Author(s): Sage H, Tupper J, Bramson R
A novel, serum albumin-binding glycoprotein of molecular weight (mw) 43,000 (43K protein) was initially purified from the culture medium of bovine aortic endothelial (BAE) cells (Sage, H., Johnson, C., and Bornstein, P., J. Biol. Chem. 259:3993-4007, 1984). Its secretion by normal mesenchymal cells and by transformed cells of both ectodermal and endodermal origin suggested a general role in cellular function. To examine the effect of sublethal injury in vitro on the biosynthesis of 43K protein, BAE cells were exposed to endotoxin. At concentrations which produced minimal cell detachment and lysis, the cells secreted 70-100% more protein compared to control cultures, and the relative increase in 43K protein over total protein was approximately three-fold. A second type of cellular injury, manifested by rapid cellular proliferation and migration in response to sparse plating density (a condition that we have termed 'culture shock'), was also accompanied by a significant increase in the secretion of 43K protein. Pulse-chase studies revealed that the initial product secreted within 1.5 h was of Mr 38,000, and that between 6 and 21 h this molecule was converted to the final form of Mr 43,000. The 43K protein was not associated with RNA or glycosaminoglycan, but appeared to be linked to complex oligosaccharides containing peripheral sialosyl residues. Treatment with tunicamycin produced lower mw forms that displayed reduced affinity for albumin. By immunologic criteria, peptide mapping, and amino acid analysis, the 43K protein was shown to be structurally distinct from several proteins of Mr 40,000-50,000 associated with endothelium or with serum, including tissue factor, a plasminogen anti-activator, and several apolipoproteins. In addition, the 43K protein was not present in the extracellular matrices of endothelial, fibroblastic, or smooth muscle cells, nor was it found in plasma, serum, platelet releasate, or alveolar lavage fluids. These studies identify a unique Mr 43,000 glycoprotein that is associated with cellular stress or injury in vitro. As a secreted but nonmatrix macromolecule, this protein may be part of a 'survival kit' used by the endothelium to cope with cellular injury.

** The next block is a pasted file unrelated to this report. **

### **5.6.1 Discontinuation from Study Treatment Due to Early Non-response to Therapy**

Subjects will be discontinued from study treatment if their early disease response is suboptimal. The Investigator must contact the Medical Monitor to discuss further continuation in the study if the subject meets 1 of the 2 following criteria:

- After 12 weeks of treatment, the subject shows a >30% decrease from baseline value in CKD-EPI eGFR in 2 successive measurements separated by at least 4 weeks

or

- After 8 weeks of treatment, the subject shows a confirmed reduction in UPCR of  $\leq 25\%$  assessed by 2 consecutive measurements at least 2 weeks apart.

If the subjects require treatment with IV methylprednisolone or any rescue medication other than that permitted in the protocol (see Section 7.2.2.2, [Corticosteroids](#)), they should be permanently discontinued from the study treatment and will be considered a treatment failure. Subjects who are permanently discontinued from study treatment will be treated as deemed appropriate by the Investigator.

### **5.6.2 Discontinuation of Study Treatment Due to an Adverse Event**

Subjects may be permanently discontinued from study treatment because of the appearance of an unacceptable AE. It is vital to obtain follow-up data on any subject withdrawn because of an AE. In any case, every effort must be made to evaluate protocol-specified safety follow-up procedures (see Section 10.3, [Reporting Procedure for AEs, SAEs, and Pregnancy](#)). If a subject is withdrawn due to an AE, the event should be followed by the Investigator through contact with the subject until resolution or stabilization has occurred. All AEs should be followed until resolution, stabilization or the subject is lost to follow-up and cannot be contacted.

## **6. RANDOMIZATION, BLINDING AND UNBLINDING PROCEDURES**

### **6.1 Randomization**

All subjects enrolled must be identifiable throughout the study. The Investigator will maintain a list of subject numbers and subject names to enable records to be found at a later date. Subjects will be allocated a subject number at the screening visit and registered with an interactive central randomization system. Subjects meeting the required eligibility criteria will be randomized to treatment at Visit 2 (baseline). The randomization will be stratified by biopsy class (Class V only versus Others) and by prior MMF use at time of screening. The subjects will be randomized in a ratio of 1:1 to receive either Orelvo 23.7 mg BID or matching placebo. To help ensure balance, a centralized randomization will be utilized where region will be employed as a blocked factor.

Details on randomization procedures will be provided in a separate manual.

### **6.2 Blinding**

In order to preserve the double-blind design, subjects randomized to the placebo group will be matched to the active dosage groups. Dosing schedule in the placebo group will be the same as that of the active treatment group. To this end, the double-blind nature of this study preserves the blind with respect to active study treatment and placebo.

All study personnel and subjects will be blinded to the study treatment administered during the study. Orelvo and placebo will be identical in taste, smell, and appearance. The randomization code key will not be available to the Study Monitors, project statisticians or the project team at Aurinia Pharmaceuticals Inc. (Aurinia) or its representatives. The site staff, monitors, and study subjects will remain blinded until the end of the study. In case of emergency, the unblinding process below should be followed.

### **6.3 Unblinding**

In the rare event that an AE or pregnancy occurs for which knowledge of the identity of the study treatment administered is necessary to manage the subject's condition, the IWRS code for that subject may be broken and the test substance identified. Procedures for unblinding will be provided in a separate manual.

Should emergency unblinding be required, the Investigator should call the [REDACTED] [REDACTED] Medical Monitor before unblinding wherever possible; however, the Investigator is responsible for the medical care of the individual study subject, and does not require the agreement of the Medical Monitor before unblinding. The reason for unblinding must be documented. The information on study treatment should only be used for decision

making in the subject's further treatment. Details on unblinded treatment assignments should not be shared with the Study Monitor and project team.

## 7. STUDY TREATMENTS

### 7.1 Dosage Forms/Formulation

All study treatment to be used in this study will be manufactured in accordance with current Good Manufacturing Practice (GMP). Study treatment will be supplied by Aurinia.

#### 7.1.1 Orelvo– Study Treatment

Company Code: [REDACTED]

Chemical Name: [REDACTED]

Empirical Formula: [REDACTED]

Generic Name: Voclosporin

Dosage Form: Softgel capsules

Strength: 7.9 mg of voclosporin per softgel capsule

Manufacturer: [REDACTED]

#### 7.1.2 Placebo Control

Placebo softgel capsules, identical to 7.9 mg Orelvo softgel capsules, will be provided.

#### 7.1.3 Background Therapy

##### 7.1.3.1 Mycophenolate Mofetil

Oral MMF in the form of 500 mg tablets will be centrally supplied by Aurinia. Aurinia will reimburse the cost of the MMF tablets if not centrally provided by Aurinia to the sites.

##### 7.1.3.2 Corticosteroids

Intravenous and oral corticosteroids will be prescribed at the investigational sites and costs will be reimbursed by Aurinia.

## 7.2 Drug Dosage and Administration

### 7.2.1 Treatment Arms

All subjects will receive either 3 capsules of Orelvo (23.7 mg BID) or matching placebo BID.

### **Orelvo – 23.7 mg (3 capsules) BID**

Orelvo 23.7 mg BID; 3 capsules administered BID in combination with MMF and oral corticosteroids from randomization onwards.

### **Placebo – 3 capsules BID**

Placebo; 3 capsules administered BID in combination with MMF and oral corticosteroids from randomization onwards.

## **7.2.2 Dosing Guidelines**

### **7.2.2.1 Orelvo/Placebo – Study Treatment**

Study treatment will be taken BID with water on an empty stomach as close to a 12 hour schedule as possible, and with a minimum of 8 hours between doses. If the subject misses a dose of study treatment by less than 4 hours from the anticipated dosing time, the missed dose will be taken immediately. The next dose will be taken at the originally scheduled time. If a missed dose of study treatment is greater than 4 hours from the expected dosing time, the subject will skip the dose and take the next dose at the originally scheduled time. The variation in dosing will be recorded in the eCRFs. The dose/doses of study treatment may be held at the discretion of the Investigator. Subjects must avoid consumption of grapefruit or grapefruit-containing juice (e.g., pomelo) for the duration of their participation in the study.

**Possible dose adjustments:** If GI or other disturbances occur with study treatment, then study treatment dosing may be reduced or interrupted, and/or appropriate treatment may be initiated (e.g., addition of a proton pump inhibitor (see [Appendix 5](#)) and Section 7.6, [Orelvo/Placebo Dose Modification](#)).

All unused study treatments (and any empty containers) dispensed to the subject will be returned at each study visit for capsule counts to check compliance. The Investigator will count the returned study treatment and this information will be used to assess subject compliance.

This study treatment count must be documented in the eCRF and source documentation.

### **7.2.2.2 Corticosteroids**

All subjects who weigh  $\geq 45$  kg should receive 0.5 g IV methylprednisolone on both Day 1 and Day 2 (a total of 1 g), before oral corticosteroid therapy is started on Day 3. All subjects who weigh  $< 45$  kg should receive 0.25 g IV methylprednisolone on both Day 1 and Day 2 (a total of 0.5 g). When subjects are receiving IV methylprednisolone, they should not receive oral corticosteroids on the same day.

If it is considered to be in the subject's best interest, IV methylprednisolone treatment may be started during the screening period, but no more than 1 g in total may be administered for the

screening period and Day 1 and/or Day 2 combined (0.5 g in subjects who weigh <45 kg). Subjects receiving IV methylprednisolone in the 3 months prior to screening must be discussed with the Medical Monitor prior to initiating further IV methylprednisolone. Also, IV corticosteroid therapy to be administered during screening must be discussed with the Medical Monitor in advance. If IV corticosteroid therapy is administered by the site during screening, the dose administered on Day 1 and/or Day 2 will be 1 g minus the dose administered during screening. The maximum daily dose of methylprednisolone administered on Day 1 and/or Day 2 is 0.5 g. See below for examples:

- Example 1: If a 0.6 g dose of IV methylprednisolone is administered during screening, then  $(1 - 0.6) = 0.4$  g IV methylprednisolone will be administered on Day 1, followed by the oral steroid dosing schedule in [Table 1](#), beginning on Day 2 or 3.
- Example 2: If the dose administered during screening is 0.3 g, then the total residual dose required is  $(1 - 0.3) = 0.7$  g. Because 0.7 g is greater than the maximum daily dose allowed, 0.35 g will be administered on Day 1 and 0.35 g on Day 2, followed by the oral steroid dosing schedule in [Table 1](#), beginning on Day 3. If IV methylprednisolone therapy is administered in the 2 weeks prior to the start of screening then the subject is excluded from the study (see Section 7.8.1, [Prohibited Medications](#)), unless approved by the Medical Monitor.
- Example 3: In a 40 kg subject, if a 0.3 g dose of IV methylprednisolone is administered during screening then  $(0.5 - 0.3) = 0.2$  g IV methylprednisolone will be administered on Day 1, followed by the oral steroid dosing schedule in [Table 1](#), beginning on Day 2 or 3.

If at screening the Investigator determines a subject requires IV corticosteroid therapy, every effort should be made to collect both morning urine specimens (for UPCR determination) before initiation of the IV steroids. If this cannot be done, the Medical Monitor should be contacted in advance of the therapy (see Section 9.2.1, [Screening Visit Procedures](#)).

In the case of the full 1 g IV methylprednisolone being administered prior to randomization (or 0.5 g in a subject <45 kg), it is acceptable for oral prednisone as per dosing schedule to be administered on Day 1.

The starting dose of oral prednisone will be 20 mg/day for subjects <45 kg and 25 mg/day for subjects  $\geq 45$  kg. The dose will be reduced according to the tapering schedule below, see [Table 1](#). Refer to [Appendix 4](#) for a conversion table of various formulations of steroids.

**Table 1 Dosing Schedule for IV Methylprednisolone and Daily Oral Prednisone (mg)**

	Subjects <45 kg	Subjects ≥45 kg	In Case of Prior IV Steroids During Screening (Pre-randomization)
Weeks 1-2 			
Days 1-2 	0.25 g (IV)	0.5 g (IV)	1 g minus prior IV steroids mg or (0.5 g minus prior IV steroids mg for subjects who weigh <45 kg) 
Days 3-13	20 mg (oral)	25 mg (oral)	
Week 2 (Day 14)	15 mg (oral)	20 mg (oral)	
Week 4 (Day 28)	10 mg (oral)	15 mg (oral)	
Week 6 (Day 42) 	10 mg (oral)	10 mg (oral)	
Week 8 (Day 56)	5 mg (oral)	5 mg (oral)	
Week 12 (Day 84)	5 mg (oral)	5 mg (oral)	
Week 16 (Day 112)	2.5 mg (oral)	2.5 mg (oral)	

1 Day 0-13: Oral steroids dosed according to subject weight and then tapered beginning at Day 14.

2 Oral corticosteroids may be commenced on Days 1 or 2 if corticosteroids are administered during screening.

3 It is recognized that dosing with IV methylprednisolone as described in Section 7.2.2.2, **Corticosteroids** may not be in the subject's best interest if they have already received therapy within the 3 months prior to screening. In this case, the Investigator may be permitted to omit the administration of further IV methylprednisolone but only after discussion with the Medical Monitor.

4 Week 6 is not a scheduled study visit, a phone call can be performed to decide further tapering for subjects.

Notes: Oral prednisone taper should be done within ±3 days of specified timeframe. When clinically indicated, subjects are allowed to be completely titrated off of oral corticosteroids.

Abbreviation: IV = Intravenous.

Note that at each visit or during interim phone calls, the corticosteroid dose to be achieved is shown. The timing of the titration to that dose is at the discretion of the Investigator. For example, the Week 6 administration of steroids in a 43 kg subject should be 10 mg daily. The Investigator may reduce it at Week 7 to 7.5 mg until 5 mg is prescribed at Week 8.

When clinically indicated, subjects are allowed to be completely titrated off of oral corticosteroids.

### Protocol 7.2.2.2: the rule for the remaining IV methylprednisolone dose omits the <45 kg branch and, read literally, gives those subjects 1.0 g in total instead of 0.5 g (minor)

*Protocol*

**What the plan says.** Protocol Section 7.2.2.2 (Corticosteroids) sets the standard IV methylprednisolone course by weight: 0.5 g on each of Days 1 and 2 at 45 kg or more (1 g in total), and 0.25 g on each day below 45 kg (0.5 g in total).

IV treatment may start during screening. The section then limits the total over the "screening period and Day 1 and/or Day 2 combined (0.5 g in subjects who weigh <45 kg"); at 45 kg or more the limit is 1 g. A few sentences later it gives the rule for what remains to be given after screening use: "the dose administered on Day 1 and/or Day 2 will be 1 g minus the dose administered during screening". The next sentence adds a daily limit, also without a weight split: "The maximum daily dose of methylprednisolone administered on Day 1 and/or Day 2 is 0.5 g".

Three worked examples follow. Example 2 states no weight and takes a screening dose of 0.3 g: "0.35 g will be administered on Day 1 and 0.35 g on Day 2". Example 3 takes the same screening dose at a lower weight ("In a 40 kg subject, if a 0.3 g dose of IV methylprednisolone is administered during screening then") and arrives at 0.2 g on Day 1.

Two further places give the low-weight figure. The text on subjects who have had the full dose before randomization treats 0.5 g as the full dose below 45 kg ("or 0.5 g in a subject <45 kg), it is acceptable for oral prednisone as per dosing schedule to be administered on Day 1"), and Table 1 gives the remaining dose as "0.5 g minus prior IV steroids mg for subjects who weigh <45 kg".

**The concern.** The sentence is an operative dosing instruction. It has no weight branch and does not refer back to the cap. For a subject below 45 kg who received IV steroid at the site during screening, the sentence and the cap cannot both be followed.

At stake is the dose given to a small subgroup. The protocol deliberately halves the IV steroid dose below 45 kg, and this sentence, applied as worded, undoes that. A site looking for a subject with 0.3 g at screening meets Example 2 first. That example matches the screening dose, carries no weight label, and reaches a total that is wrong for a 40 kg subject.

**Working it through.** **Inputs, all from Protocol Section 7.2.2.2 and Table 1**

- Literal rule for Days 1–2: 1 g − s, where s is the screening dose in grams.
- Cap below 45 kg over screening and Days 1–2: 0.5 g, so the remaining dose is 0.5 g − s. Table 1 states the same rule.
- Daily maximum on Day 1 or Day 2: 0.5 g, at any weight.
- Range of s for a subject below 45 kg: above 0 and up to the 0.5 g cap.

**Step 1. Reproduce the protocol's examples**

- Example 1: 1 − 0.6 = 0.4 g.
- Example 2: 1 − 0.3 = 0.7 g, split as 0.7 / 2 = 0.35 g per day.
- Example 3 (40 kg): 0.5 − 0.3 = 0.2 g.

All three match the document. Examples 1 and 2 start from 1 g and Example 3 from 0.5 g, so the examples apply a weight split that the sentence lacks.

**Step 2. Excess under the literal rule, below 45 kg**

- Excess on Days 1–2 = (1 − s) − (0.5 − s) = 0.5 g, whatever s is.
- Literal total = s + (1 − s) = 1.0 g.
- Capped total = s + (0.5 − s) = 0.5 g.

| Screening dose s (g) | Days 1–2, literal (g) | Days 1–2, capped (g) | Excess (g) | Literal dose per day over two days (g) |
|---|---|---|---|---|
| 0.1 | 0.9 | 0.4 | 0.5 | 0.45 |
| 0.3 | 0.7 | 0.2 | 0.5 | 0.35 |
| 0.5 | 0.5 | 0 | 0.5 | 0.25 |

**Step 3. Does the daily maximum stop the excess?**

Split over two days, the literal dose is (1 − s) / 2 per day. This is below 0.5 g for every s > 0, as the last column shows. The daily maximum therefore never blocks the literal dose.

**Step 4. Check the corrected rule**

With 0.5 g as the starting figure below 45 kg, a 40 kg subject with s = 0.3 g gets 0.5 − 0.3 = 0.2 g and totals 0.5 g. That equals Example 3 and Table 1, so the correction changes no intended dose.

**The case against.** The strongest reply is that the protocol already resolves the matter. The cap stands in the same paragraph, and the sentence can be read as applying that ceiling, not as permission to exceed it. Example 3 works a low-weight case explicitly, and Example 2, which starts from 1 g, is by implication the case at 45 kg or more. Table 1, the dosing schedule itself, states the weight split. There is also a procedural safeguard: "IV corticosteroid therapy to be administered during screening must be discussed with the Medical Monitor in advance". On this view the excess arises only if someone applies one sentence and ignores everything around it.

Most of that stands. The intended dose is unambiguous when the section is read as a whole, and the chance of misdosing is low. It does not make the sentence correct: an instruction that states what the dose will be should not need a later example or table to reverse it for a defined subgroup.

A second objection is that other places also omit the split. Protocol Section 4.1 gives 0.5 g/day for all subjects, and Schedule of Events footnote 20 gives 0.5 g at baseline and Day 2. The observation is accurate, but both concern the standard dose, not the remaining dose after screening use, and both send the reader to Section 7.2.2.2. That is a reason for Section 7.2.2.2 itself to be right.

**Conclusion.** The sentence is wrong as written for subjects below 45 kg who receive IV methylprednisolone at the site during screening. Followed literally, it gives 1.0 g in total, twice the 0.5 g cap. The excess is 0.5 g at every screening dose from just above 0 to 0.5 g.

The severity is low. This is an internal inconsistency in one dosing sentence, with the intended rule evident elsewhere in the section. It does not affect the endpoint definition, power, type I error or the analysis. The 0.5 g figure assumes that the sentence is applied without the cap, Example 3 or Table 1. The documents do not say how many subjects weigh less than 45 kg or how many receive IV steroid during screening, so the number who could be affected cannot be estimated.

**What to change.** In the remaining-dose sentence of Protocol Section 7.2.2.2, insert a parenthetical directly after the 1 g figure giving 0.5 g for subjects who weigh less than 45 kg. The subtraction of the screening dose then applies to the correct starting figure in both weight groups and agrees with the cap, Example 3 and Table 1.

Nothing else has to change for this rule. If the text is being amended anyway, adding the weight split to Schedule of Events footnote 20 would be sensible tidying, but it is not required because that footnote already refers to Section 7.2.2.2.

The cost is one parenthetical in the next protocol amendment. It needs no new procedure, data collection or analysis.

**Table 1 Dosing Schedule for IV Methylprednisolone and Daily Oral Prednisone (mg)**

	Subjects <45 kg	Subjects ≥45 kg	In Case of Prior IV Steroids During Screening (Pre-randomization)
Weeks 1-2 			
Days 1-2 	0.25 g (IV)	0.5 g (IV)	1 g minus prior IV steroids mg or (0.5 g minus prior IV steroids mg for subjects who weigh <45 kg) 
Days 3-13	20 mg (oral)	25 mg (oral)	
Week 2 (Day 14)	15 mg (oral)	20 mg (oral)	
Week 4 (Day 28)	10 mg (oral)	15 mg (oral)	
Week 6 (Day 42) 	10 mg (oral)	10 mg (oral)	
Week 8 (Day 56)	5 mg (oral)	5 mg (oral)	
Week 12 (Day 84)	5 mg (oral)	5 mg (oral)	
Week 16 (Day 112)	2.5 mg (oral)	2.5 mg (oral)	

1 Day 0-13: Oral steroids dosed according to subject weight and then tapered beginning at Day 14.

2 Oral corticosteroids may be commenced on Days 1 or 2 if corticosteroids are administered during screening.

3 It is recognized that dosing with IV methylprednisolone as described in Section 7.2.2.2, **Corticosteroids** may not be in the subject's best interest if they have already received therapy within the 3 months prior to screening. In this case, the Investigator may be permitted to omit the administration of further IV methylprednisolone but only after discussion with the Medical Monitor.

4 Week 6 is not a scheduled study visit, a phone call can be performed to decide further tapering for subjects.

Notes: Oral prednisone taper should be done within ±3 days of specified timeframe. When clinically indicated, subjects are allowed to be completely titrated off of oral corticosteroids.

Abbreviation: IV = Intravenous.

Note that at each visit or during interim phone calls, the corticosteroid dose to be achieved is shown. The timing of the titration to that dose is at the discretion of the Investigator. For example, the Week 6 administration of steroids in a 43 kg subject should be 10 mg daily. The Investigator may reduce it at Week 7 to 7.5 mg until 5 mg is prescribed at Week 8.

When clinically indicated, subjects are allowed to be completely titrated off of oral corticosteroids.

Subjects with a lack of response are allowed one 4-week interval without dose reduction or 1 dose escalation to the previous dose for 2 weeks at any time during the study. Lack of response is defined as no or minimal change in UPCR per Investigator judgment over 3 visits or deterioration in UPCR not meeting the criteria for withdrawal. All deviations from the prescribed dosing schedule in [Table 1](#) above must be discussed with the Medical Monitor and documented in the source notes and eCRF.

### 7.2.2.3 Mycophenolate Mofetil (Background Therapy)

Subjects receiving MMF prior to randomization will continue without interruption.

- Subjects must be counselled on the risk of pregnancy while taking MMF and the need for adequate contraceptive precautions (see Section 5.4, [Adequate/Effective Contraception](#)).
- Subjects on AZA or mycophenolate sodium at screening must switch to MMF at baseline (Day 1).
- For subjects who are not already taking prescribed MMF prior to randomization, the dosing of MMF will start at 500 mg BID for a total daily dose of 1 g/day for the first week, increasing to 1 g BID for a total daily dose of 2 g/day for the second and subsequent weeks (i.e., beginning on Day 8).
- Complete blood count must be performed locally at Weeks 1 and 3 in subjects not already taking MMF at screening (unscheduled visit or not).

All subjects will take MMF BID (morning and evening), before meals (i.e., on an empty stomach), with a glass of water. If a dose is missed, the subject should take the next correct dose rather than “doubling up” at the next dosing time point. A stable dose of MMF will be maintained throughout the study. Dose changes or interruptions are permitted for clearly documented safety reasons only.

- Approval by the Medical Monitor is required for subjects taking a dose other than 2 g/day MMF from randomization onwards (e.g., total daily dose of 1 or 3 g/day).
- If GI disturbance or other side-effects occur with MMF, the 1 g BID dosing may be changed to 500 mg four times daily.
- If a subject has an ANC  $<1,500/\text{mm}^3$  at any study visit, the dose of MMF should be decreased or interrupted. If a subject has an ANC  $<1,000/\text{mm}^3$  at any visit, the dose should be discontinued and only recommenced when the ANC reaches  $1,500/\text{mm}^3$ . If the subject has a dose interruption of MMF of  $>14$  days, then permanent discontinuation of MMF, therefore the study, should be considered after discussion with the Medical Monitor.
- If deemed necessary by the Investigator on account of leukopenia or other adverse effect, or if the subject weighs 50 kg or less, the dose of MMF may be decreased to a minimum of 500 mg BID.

Referred From: https://www.ncbi.nlm.nih.gov/pubmed/2423540
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